American manufacturing was hard-hit during the economic downturn, with outfits big and small slashing jobs to stay afloat. But C&A Tool in Northeast Indiana managed to not only keep its doors open, but also grow during a time of true struggle for so many businesses.

The company has humble roots, starting out more than 40 years ago in a garage with 10 employees as a tool & die shop. Today, it has 530 employees, 750,000 square feet of space and is averaging year-over-year growth of nearly 10%, creating American manufacturing jobs in the face of economic turmoil.

Vice President Rob Marr says the business has been able to continue its growth streak by being receptive to changes in the economy, and adapting. According to Marr,

C&A saw $63 million in annual revenues in 2012.

“Manufacturing is not an easy business—you have to go through an evolution,” he says. “It is very dynamic. We started out in a garage, and continued to grow and develop, and got involved in contract manufacturing. We evolved into engineered products, into higher-volume manufacturing, and it has really worked for us.”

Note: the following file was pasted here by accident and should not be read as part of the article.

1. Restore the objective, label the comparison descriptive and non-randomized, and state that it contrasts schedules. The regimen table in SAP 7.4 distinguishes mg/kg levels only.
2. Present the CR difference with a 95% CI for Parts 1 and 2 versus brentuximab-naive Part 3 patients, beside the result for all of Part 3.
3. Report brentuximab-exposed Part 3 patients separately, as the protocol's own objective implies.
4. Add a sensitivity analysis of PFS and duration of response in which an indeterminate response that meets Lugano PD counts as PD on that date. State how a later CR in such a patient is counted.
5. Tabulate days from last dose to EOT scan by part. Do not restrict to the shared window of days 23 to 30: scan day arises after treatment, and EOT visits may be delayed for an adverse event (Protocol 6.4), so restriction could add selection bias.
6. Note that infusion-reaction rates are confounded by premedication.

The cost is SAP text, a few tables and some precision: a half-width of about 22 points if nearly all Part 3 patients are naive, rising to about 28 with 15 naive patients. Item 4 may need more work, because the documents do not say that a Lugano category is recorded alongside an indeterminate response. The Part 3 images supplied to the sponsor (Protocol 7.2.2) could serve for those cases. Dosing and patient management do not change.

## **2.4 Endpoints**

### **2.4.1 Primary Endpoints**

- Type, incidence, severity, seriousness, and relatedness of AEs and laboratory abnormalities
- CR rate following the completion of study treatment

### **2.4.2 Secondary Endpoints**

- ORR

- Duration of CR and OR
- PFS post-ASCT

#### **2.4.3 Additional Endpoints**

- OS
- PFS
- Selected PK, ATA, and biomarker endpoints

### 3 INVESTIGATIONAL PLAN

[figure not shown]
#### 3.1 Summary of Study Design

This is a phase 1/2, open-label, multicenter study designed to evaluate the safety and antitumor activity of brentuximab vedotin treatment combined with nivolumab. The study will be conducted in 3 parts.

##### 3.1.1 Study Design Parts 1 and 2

C&A is a privately-held company, currently contracting work in jet engine production, power generation and industrial markets. The company is also working in additive manufacturing, producing metal prototypes and production parts in just hours.

According to Boston Consulting Group, the U.S. is on the verge of a “manufacturing renaissance.” Marr agrees, and says C&A Tool is on its toes.

“People had a premature thought that manufacturing was on the decline,” he says. “But technology is very rapid, and you have to evolve. It’s very easy to get leap-frogged. You have to maintain your competitive advantage.”

The company is also paying it forward and training the next generation of manufacturing workers. For the past 36 years, C&A has partnered with local high schools to offer part-time jobs to more than 60 students during the school day. C&A also offers continuing education to its own workers, so they too can advance themselves within their career.

“It depends on your work ethic and what is involved,” Marr says. “In so many businesses, you are only as good as your last job. We have a great group of people to work with, and a great base.”

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